"The community can be pulled up only when its women become articulate", says Pushpa Valmiki.

 •  A guarded tongue

Women in the social service sector also face the risk of being doubted more than their male counterparts, for a woman who leaves behind her home to usher change in the world, doesn't easily fit into an 'ideal' mould, in many people's eyes.

Madhavi Kuckreja (46) founded Vanagana in 1992 in Chitrakoot, a backward, patriarchal district which reports one of the highest incidences of violence against women. "The first seven eight years", Kuckreja remembers, "were spent in creating a general atmosphere of goodwill". To gain acceptance within the community, Kuckreja started with a 'neutral' project, that of training women to repair handpumps.

"The initial acceptance was necessary, or else we would have been unable to touch the tougher issues. Once we eased ourselves into the situation, people were willing to listen to us, even though they might not agree." But even in this situation of acceptance, Kuckreja's group, which acted as a watchdog for human rights violations, has been pulled up by the police and threatened by the local community. And the hostility has been as much from the women as the men. For instance, at Apni Rasoi, a small all-woman catering unit that is an offshoot of Vanangana, the workers refused to accept Dalits as part of the team, until they were told that they had only two choices - to remain and work alongside Dalits, or to leave the group.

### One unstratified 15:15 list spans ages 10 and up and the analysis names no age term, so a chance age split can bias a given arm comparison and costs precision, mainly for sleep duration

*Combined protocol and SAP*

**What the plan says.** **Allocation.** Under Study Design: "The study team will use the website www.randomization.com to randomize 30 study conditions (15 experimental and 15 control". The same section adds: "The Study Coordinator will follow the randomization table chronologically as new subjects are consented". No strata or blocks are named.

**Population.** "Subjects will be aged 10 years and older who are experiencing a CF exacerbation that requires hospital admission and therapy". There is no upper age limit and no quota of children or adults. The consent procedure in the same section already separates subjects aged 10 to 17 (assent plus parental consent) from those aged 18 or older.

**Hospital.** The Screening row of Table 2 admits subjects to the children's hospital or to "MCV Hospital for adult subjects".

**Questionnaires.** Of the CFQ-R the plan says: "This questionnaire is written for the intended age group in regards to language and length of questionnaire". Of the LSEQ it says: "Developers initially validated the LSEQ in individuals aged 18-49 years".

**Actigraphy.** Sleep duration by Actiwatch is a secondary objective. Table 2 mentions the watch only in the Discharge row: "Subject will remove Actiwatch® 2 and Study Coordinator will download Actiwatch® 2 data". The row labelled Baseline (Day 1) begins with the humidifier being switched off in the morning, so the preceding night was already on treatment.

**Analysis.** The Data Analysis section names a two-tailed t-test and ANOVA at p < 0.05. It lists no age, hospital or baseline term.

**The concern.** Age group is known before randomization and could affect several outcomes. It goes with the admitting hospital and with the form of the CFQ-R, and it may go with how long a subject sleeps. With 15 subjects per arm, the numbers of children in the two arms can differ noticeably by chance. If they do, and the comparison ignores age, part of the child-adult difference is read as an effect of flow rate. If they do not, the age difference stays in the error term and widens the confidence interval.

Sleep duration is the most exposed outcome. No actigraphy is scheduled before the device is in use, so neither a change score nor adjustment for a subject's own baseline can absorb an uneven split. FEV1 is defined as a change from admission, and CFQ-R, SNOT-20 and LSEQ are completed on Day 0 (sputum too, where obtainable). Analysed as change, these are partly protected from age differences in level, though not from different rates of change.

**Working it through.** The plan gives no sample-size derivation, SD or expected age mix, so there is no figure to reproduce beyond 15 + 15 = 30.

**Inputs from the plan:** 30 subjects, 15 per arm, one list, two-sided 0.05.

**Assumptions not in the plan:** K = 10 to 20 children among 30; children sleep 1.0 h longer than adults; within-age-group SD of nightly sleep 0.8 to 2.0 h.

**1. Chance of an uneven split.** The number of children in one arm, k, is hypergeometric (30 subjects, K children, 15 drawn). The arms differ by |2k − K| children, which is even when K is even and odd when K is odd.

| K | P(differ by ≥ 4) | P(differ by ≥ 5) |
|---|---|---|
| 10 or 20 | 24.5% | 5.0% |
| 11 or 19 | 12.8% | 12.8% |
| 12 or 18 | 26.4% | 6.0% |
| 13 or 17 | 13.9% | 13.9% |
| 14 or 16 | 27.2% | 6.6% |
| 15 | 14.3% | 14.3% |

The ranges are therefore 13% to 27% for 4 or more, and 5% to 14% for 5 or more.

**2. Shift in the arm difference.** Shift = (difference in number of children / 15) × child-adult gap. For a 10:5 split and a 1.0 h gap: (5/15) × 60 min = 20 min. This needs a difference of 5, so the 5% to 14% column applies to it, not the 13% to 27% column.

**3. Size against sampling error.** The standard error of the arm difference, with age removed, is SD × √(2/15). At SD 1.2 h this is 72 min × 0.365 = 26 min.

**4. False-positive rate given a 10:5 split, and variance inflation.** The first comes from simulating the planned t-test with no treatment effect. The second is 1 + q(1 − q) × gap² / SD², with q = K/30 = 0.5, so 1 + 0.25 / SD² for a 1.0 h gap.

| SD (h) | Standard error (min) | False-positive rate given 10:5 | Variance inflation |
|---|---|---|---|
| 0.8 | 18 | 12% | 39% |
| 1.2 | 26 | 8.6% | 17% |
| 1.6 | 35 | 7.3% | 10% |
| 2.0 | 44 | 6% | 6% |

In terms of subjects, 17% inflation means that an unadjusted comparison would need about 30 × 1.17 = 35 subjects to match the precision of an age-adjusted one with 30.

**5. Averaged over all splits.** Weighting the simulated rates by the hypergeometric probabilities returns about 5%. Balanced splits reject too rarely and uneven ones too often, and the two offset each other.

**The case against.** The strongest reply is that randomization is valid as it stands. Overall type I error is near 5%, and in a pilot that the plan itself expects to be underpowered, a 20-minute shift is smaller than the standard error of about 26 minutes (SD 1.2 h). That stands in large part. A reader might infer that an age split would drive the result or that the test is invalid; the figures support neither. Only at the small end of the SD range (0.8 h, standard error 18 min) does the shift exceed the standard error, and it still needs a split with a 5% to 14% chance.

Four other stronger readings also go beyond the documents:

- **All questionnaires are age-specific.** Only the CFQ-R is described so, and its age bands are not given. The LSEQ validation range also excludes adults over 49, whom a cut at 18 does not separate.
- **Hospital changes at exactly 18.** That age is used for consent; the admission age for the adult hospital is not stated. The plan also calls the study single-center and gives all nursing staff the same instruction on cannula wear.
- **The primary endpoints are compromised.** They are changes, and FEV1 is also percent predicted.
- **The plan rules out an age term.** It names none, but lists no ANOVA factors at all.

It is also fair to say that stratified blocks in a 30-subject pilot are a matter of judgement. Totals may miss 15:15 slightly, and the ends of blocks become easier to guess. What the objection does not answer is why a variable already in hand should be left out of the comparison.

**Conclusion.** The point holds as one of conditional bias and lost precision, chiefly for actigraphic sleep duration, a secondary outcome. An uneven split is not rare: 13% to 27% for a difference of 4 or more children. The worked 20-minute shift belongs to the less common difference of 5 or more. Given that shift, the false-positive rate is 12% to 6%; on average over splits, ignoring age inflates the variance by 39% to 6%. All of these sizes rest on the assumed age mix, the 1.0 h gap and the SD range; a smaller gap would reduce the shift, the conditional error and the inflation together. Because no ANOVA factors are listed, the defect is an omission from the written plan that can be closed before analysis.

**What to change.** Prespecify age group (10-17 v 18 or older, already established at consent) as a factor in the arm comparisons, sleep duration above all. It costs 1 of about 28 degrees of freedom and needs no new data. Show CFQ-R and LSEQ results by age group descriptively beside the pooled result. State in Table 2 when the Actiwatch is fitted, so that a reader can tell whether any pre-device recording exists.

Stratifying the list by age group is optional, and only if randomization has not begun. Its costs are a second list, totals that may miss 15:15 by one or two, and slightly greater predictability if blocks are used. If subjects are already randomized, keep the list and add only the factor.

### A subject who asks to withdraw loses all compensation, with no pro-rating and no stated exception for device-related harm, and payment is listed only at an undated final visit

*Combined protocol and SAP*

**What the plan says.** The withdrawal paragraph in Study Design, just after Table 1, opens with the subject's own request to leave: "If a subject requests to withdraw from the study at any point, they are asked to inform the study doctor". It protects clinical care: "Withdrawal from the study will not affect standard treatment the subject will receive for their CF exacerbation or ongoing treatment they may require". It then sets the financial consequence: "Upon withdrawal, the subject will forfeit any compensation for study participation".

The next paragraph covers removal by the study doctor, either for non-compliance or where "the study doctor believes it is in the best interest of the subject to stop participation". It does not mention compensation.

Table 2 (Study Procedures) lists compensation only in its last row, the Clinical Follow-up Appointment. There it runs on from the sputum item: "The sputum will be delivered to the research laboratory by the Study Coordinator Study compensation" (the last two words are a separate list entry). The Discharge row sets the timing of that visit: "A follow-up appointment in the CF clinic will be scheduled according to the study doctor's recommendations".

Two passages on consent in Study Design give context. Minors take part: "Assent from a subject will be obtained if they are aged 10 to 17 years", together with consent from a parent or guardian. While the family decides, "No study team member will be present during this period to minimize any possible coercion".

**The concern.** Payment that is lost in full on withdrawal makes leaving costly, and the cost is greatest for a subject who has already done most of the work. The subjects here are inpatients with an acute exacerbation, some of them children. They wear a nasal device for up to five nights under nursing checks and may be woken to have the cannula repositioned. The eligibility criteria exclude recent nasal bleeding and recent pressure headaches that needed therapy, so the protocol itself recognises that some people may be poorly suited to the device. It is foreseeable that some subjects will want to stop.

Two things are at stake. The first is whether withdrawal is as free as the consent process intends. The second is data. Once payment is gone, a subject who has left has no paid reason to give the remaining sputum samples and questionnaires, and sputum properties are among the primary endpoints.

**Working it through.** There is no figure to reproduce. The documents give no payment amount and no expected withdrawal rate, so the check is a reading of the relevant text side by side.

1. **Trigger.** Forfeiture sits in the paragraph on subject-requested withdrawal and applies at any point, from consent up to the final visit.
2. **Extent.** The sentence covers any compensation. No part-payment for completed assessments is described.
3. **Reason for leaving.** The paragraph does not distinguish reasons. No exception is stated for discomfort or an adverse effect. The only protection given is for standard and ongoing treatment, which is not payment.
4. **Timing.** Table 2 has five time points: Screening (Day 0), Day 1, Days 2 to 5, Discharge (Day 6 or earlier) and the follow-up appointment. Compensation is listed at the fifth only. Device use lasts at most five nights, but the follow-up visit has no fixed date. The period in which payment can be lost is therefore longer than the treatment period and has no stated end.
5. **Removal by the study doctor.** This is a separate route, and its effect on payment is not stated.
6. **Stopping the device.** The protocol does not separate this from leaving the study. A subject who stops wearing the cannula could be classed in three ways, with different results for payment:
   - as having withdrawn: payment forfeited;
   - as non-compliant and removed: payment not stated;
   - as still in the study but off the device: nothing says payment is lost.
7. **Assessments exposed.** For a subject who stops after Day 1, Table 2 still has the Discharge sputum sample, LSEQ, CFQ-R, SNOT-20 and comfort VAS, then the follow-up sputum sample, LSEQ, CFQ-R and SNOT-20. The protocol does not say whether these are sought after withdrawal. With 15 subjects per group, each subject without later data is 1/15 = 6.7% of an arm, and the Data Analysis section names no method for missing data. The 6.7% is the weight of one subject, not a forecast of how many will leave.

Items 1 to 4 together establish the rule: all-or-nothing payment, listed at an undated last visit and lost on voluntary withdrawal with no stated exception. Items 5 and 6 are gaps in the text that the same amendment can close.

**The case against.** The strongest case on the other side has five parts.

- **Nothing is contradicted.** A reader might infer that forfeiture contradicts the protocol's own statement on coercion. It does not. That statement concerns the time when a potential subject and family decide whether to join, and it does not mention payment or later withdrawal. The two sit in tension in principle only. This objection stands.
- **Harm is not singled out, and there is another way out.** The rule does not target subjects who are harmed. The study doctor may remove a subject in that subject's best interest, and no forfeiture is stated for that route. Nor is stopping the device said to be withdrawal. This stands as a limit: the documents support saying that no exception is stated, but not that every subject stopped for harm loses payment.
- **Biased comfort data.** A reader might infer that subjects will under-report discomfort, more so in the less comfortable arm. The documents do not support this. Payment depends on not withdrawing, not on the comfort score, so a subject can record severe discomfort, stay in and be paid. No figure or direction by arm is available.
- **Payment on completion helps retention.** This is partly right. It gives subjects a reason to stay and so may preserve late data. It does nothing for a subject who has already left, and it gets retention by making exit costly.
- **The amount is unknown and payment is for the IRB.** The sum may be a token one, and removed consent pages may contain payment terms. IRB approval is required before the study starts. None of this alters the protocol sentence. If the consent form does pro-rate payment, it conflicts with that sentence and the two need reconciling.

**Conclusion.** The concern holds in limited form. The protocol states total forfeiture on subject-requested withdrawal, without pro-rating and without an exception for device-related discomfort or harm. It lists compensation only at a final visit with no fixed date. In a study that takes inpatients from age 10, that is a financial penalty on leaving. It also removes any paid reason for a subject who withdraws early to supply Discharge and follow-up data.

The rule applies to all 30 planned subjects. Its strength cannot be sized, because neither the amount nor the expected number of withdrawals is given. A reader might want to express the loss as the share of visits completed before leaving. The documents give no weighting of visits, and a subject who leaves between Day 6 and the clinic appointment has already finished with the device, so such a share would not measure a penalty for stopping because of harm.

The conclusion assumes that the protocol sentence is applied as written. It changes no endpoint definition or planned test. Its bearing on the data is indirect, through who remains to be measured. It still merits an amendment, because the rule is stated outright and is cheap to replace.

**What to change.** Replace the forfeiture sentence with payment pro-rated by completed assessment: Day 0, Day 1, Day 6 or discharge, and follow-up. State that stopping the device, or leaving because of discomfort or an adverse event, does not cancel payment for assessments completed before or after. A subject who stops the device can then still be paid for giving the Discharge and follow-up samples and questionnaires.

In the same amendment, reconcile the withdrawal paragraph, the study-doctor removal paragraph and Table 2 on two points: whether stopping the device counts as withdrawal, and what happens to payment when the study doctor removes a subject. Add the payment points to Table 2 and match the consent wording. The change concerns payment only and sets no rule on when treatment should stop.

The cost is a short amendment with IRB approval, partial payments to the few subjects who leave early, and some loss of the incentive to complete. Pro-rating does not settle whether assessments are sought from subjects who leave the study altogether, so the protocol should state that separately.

While social work continues to be stimulating and deeply enriching for a lot of people, as in any other work type, changes are needed within the social service sector as well. An overall climate of acceptance, better work practices, the provision of creches and sexual harassment committees at the work place are just a few of the pre requisites for making social work a safe work option for women. Or else many Nirmalas and their potential for positive change will remain untapped.